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Romance novel covers get butt-kicking babes

Sorry, Fabio: Your glistening pecs and trusty white stallion are no longer needed. Today’s romance novel covers are just as likely to feature a woman in fatigues carrying a machine gun as they are a hirsute hunk.
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Sorry, Fabio: Your glistening pecs and trusty white stallion are no longer needed.

Today’s romance novel covers are just as likely to feature a woman in fatigues carrying a machine gun as they are a hirsute hunk.

The $1.36 billion per year romance novel industry, which caters primarily to women 31 to 49, offers a diverse array of storylines and themes — such as those with vampire-related plotlines, or set in war zones or paranormal settings — influenced by current events and pop culture. With this variety, the “bodice-rippers” of yesteryear are no longer representative of the genre, publishers say, and covers are getting a modern makeover.

“The era of Fabio is long, long, past,” said Sarah Wendell, a romance novel fan who runs the extensive blog Smart Bitches Trashy Books.

Harlequin, for many, is synonymous with the romance genre, which comprises about 80 of the 110 covers it publishes monthly. Early covers featured illustrations, while more contemporary books use photographs that are merely retouched by illustrators.

“The evolution of the covers goes along with the evolution of our brand and what readers want,” said Michelle Renaud, a spokesperson for Harlequin, which started publishing romance novels in 1949. “In the ’40s and ’50s, the covers had a film noir feeling, and women were represented in a supporting role — men took the lead. In the ’70s, there was a feeling of escapism and fantasy. Then we showed men and women in more of a partnership. Today, there are much stronger heroines.”

Butt-kicking babes
More contemporary romance novels are featuring fearless female leads in many forms, and their covers are showcasing that by having a woman alone on the cover or portraying her dominating a man.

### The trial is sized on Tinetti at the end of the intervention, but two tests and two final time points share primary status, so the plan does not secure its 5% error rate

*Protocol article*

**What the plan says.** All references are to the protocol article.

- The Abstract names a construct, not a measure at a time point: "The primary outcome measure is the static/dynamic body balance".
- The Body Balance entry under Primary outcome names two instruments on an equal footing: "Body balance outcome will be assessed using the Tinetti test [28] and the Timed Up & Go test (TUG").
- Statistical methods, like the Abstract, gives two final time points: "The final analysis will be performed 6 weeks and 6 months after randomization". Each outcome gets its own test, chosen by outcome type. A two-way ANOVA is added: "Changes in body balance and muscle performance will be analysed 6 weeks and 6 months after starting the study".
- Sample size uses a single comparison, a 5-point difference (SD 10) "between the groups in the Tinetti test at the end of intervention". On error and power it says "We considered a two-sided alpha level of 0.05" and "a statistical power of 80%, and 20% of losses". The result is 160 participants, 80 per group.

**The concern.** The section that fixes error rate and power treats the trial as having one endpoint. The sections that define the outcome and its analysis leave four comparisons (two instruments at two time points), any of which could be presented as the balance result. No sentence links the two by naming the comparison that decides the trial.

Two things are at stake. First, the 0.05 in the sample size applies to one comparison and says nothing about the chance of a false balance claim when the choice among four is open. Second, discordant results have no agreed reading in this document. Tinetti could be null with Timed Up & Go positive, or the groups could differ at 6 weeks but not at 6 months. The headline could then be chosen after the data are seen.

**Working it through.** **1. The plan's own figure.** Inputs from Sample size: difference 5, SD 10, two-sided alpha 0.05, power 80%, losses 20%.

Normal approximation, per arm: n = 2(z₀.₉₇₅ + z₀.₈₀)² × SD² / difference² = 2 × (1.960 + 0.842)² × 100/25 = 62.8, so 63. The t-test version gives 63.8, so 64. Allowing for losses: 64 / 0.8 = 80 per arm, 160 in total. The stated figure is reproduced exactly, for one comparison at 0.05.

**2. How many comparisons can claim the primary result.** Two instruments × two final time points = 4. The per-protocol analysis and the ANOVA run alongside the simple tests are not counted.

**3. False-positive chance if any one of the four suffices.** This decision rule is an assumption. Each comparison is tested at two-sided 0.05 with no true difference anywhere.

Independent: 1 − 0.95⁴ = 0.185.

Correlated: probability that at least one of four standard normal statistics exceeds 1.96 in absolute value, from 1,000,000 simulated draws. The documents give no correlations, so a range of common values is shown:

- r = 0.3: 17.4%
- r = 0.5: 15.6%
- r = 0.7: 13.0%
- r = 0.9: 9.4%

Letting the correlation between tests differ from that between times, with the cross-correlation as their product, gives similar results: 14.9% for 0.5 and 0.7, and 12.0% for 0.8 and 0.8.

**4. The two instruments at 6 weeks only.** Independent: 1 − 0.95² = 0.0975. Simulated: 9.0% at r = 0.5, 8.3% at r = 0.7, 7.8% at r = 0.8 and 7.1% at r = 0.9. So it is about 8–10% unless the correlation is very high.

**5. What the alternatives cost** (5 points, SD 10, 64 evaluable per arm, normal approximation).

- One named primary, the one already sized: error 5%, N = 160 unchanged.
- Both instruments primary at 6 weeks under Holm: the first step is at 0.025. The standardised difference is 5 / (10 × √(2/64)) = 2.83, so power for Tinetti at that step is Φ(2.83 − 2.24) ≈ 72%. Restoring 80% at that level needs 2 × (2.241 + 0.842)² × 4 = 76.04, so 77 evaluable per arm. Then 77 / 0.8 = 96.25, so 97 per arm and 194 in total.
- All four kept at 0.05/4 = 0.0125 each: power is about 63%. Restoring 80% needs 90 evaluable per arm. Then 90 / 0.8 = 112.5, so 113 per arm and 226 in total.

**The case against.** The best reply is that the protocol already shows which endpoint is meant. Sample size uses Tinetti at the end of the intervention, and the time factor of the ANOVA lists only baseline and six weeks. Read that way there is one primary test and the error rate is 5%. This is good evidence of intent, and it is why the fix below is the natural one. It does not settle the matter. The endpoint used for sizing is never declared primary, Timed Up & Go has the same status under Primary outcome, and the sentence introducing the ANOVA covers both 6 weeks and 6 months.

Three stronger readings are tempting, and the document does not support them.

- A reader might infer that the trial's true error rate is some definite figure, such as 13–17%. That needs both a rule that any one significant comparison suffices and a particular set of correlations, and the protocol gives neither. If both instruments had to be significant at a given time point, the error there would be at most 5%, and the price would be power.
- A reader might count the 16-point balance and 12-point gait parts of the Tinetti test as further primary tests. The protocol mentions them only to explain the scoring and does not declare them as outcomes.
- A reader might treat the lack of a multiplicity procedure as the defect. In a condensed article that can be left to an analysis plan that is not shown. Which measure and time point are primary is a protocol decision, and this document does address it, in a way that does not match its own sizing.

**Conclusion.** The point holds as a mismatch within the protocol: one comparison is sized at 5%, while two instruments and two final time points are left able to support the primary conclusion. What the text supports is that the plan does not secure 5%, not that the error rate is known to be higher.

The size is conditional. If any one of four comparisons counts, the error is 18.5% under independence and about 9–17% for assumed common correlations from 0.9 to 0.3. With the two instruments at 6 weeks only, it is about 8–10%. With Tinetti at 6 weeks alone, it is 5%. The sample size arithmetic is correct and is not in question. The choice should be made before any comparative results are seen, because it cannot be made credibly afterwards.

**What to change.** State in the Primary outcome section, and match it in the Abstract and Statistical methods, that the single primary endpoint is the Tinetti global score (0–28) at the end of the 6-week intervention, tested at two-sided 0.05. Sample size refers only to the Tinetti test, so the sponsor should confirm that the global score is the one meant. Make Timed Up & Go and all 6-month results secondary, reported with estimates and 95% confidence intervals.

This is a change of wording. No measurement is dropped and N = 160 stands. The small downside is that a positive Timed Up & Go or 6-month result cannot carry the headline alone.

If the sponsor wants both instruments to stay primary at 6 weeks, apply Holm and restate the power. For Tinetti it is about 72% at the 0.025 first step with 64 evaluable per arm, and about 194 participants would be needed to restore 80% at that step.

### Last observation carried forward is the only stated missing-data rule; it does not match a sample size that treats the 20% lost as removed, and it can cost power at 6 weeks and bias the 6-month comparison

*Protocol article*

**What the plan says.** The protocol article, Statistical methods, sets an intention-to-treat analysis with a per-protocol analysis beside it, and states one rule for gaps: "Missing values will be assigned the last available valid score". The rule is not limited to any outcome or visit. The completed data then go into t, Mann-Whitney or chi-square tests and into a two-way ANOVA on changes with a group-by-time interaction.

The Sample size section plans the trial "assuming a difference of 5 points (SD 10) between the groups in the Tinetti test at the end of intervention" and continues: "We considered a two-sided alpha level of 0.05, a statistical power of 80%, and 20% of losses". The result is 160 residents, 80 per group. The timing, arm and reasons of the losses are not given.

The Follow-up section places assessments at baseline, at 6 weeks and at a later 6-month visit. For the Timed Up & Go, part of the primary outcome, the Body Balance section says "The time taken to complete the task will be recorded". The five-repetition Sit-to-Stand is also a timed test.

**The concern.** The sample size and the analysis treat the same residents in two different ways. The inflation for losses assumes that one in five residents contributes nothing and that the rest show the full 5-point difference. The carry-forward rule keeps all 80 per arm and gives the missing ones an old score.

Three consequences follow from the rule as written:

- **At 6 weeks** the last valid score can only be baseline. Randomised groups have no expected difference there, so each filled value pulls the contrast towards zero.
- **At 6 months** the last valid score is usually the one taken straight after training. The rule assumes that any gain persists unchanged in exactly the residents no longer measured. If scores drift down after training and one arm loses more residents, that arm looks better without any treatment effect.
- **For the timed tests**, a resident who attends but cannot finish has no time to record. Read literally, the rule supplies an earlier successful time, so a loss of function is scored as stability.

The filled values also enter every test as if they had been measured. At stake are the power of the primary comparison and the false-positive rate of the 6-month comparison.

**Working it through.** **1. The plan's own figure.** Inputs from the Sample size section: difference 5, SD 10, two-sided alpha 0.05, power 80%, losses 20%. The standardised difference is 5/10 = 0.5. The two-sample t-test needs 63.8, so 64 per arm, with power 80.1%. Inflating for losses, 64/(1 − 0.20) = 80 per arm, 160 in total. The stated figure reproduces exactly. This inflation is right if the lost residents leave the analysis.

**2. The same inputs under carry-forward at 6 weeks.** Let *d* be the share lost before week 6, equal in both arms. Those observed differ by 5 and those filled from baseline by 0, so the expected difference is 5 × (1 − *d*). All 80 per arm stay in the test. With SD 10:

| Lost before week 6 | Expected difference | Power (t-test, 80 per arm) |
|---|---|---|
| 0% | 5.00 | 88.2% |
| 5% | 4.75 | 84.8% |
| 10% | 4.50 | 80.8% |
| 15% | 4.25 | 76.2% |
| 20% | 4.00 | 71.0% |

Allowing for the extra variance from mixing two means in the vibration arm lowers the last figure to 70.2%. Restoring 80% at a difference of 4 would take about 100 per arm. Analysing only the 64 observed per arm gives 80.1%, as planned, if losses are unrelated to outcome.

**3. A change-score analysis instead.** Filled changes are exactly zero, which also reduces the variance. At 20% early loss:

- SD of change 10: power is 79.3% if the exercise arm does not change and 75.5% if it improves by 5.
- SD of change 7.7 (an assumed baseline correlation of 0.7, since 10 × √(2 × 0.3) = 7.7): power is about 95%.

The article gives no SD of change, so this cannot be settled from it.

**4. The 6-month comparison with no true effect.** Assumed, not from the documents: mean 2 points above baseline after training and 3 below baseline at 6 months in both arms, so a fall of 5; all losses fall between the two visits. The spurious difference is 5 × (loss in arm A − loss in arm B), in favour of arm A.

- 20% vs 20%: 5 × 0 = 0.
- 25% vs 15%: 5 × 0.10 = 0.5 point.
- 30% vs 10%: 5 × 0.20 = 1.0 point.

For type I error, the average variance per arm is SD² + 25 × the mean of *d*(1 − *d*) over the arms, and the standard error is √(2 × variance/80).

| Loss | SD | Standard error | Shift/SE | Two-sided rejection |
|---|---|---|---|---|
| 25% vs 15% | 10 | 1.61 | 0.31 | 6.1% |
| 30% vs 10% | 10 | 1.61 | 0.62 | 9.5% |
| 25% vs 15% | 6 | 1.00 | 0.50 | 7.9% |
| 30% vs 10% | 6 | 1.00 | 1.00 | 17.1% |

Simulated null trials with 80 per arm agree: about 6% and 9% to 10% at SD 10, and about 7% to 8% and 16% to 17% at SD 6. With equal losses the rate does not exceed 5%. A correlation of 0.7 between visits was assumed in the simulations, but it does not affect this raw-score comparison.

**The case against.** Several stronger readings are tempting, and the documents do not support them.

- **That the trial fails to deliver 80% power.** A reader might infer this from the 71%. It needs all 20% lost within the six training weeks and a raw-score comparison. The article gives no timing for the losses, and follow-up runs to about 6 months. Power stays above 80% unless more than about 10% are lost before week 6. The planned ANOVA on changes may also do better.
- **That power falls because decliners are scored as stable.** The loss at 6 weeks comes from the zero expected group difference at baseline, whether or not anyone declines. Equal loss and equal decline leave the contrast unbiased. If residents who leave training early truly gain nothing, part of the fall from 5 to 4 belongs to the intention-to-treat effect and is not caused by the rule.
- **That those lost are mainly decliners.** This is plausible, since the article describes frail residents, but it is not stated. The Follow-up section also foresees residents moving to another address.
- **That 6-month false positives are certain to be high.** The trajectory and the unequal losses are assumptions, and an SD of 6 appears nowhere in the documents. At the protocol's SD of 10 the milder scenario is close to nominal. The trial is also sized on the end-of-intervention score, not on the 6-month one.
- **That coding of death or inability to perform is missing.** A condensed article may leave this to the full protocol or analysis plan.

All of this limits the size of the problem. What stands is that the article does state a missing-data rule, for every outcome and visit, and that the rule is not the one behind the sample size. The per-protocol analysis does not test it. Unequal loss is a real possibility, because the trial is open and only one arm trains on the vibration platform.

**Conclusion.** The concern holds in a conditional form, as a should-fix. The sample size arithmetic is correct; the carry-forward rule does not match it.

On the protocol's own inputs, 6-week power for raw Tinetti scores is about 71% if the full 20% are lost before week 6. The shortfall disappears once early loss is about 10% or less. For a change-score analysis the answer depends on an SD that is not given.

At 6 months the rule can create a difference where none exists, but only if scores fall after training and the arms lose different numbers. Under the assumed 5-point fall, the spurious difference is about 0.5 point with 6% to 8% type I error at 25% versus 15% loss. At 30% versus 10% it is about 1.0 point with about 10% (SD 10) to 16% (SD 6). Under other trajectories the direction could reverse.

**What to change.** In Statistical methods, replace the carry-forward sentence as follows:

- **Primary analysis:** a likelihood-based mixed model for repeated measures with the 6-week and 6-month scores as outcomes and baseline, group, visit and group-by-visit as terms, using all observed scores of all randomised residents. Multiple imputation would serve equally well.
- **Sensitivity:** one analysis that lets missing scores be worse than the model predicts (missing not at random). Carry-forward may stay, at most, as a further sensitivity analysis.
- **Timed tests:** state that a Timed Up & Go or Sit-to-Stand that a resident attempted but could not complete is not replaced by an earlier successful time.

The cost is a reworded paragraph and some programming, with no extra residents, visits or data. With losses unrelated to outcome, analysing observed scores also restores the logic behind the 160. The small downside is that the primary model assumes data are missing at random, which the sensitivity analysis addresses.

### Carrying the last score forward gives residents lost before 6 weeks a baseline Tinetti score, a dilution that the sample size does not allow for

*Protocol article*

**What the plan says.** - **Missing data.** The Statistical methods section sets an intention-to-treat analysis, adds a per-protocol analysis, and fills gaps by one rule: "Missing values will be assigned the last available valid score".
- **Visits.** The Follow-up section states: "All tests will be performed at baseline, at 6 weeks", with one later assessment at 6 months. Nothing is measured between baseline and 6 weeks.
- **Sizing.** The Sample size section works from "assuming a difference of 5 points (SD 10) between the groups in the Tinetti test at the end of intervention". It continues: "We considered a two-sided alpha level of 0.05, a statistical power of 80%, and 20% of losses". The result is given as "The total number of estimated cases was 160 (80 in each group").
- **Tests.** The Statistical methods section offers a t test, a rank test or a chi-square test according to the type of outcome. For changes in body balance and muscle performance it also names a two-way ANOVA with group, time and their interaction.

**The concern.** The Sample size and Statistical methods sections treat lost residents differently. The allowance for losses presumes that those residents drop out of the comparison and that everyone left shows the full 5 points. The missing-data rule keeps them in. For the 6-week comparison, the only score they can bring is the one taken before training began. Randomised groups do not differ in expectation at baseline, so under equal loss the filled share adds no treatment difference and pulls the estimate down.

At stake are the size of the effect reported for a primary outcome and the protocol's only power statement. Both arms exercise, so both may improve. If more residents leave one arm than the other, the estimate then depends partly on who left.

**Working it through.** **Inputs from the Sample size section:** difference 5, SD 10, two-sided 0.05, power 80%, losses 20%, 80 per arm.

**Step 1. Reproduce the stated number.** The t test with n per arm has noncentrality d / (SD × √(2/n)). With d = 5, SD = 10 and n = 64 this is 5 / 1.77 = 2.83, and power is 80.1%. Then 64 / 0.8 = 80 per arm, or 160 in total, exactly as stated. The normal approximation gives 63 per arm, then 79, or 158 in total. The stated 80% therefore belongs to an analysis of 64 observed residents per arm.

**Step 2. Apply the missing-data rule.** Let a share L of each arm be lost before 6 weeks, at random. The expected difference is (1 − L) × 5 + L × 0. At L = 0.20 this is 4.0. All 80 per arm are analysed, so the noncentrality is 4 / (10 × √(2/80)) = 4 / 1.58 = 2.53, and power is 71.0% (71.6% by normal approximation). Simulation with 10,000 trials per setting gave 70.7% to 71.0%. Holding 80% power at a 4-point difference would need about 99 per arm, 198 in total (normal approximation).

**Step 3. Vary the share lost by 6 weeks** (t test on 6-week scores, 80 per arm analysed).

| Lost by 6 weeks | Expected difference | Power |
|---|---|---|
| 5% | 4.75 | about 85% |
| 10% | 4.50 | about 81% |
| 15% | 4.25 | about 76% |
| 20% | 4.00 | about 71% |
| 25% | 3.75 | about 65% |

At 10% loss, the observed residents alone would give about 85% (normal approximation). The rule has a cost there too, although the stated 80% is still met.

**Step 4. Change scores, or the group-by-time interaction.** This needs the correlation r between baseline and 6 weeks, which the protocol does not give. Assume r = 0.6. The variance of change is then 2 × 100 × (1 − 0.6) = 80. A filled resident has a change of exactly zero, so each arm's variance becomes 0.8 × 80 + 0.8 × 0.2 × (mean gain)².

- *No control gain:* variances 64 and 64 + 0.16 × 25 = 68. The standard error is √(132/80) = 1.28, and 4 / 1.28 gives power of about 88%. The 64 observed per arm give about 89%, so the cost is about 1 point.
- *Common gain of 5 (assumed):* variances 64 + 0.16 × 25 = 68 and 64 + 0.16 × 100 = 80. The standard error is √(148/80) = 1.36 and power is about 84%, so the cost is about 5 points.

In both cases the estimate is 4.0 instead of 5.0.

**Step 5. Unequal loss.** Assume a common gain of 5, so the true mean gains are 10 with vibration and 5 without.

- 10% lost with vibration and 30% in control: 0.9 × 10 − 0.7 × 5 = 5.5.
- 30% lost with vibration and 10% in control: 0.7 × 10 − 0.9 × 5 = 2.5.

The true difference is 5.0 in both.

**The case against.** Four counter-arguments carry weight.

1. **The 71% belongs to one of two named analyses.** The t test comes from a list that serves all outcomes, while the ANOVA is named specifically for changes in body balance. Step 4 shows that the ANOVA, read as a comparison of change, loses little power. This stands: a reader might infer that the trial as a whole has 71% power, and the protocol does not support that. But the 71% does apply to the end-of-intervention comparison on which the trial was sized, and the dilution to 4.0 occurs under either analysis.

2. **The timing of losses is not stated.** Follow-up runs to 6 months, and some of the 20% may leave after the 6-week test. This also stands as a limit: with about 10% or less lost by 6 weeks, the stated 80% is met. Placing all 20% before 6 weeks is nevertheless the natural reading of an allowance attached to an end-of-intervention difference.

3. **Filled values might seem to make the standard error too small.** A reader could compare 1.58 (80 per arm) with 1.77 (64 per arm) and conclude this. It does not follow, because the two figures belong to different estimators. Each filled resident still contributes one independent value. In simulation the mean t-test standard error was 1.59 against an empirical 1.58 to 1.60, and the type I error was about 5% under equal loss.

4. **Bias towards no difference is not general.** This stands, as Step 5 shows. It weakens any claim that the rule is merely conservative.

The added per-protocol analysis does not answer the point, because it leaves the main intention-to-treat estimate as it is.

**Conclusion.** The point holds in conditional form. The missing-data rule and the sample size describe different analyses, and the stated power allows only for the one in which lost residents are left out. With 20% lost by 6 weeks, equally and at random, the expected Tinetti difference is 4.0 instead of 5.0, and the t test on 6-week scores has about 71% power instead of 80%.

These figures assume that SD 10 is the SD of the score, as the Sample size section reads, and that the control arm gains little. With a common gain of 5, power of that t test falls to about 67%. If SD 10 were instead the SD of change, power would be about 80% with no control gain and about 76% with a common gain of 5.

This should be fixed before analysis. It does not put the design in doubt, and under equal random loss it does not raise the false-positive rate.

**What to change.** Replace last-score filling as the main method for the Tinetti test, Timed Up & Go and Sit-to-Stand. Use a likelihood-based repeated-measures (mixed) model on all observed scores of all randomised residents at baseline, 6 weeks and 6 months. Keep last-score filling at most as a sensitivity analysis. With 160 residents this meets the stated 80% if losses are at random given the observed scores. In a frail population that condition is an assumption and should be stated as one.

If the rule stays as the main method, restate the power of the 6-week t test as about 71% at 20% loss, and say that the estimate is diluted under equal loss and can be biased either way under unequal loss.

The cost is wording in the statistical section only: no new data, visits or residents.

“The variety of heroines is breathtaking,” says Pamela Regis, professor of English at McDaniel College and author of “A Natural History of the Romance Novel.” “They are everything from vampire hunters, military women, kickass heroines all the way to women living and working hard in Amish country.”

Shirley Green, a New York photographer whose studio is dedicated to taking pictures for romance covers, says she’s seen that change in the last 10 years.

“In the past, I shot a lot of covers for historical romances that featured [female] models who were fair, blond, and petite with finer features,” said Green, who does about 40 covers per month. “Now it’s more common for me to shoot a woman dressed in fatigues with a flamethrower on her back.”

Green says that current events and entertainment trends are a big reason for the change.

“When the Iraq War first started, I was shooting a lot of military-themed covers; Now, thanks to the popularity of ‘Twilight’ and ‘True Blood,’ I’m doing a lot of vampire-themed shoots,” she said. “So the biggest shift for me in terms of style is that these days it’s a lot more hardcore — it’s edgier, sexier, with leather and high heeled boots.”